Saturday, February 25, 2006

I knew him from boatbuilding school. He was an apprentice. I taught him in college program on neighboring harbor.

Later he'd come visit. I find the necklace Rob left here at bookshop years ago. I take it upstairs. It hangs on bronze cross. Incense burns. Gregorian chant streams from Spain. Some solitude remembering Rob. They found his body in a shallow grave. He'd been shot, by his friend, the news says.

The consistent conduct of people of the Way
Is like the flowing clouds
With no grasping mind,
Like the full moon reflecting
Universally, not confined anywhere.

- Hung-Chih

Bufflehead swim harbor. Dan plays guitar downstairs. Laughter from women's voices. Door opens. Seagulls on fingerfloat near dredging barge.

He was 28. That's all I know. It is a bit cold today. At home the chain has fallen off the electric saw.

This morning, cat failed to snare chickadee after jumping up to feeder. He came in front door and went to kibble bowl under table. Dog lay long in front room before going out to pee. These are things to look at. Things that unfold. Like Saskia's marbled gugelhupf. Like piece of raisin toast Susan brought to counter as I read news on computer.

Feet are wiped inside door at bottom of stairs.

In paradisum deducant te angeli, (from Faure's requiem) "May the angels lead you into paradise."

The day moves through.

This is how we go on.

Just like this.

Friday, February 24, 2006

Mu-ge (the cat) paws ball under kitchen bed.

Things are produced around us,
But no one knows the whence.
They issue forth,
But no one sees the portal.
People value that part of knowledge which is known.
They do not know how to avail themselves
Of the Unknown in order to reach knowledge.
Is this not misguided?

- Chuang-tzu

Cat steals dog's food.

Some Pharisees approached him and asked, "Is it against the law for a man to divorce his wife?" They were testing him. He answered them, "What did Moses command you?" "Moses allowed us," they said, "to draw up a writ of dismissal and so to divorce." Then Jesus said to them, "It was because you were so unteachable that he wrote this commandment for you. But from the beginning of creation God made them male and female. This is why a man must leave father and mother, and the two become one body. They are no longer two, therefore, but one body. So then, what God has united, man must not divide."
(from Mark 10:1 - 12)

The sacrament of marriage is the outward sign of the inner reality of all things -- one body, not divided.

At Friday Evening Conversation a realization that source, sound, and suffusion are contemporary metaphors side by side with father, son, and holy spirit.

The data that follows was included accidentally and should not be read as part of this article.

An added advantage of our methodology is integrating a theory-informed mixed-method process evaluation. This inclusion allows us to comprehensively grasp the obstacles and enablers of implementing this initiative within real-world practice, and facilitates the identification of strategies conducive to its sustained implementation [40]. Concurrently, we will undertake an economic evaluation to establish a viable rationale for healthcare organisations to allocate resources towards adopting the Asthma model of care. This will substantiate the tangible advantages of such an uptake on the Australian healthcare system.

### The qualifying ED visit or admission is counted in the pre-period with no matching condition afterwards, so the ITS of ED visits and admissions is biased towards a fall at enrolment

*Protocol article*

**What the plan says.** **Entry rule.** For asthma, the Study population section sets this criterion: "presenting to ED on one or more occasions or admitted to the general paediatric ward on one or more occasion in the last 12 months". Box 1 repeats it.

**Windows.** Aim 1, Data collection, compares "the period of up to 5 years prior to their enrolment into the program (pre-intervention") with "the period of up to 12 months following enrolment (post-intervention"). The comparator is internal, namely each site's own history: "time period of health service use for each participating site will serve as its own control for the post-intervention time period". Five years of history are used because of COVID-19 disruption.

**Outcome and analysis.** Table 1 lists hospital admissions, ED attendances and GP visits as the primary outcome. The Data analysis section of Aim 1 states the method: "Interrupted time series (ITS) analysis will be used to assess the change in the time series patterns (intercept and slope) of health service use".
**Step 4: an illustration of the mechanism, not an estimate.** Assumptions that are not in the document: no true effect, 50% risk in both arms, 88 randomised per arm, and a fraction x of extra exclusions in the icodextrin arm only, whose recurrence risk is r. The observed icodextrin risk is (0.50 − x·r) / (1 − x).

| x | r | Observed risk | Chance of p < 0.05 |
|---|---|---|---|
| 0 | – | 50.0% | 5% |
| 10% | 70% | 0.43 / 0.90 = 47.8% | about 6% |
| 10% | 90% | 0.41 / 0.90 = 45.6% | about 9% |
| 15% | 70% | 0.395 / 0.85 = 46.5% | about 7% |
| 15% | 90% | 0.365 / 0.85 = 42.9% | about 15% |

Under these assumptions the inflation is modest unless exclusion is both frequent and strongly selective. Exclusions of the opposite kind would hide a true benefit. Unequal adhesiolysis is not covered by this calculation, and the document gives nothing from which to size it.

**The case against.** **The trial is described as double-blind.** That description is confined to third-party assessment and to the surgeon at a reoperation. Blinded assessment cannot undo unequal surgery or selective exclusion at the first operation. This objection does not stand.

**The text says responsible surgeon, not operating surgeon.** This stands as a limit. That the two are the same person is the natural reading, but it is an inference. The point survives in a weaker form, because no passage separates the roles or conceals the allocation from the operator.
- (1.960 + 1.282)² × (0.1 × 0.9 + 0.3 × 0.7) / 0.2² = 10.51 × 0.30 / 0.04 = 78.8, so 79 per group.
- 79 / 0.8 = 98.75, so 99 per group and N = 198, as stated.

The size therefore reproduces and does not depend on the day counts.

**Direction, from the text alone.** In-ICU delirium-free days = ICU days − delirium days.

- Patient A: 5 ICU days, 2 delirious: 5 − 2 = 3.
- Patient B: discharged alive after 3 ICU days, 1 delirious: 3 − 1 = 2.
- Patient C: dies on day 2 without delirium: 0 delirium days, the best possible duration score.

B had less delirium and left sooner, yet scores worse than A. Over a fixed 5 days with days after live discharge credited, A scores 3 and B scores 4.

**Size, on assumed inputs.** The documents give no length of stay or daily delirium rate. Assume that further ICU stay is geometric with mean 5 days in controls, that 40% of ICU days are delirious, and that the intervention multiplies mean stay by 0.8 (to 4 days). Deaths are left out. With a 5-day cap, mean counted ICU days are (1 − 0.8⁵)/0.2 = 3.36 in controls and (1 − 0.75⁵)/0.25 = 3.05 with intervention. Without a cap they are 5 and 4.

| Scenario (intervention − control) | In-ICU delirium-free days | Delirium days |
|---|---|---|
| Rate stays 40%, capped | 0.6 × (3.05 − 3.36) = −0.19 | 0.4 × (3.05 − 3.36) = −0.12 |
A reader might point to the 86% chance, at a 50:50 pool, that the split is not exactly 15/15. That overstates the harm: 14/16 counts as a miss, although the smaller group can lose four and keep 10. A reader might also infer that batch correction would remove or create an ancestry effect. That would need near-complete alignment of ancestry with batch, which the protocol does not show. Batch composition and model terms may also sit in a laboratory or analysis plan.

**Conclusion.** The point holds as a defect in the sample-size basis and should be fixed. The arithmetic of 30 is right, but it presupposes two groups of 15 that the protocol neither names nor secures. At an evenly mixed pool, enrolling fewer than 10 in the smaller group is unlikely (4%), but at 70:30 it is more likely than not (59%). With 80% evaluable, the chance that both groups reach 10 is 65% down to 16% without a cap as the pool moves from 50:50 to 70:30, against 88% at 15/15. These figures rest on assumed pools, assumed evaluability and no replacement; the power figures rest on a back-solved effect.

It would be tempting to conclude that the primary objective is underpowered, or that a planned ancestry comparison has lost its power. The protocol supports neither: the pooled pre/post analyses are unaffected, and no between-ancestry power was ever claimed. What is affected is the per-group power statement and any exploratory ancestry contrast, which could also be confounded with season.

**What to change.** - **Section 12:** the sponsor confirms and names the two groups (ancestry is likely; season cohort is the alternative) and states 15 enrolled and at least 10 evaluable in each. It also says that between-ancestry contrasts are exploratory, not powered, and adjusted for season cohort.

What is the sound of one hand?

Don't ask.

Be it.

Cat exits room.

Thursday, February 23, 2006

It is as grey a February day in Maine as you might ever find. Wet, raw, a tinge of despondency rubbing against the edges.

The conduct of the administration of Messrs Bush and Cheney, in the eyes of many if not most, is an embarrassment and a scandal. It is tedious to broach the topic, what with watchdogs waiting to slobber fealty and a divided nation distraught as to how put a fallen humpty government back into repair for our constitutional republic with democratic aspirations to carry on once the current crowd vacates office.

In my house there is a cave
And in the cave is nothing at all
Pure and wonderfully empty
Resplendent, with a light like the sun.

- Han shan

From that cave's emptiness only a curious glance toward what is actually occurring around us. We allow the kidnapping and torture of Canadians. We arrest and torture Afghani and Iraqi men. We steal money from our own and foreign government(s). We go so deeply in debt that we sell off parts of our country and security to foreign creditors. We allow corporations and conglomerates the freedom to use slave-like labor in foreign lands so as to maximize profits here at home. We claim our president and vice president can do anything they wish to do anywhere and anytime as long as they perseverate the phrases "9/11" and "war on terror." And we allow any and every elected representative to remain cowed and silent in an odd obsequiousness to appropriated power.

It is, indeed, curious that things have fallen so far below once revered standards and expectations. It appears the fall is too subtle and overwhelming at the same time for most of us to comprehend. We want our own lives, our own favorite biases, and our own cheerleading section rather than having to think, reason, and recognize the sheer inanity of the rants and skewed discourse.

On March 25, 2003, President Bush signed Executive Order 13292, a hitherto little known document that grants the greatest expansion of the power of the vice president in American history. The order gives the vice president the same ability to classify intelligence as the president. By controlling classification, the vice president can in effect control intelligence and, through that, foreign policy.
(Published on Thursday, February 23, 2006 by Salon, "Cheney's Coup," A 3-Year-Old Executive Order That Vastly Expanded His Powers Illuminates How the Vice President and His Minions Led Us Into War. By Sidney Blumenthal)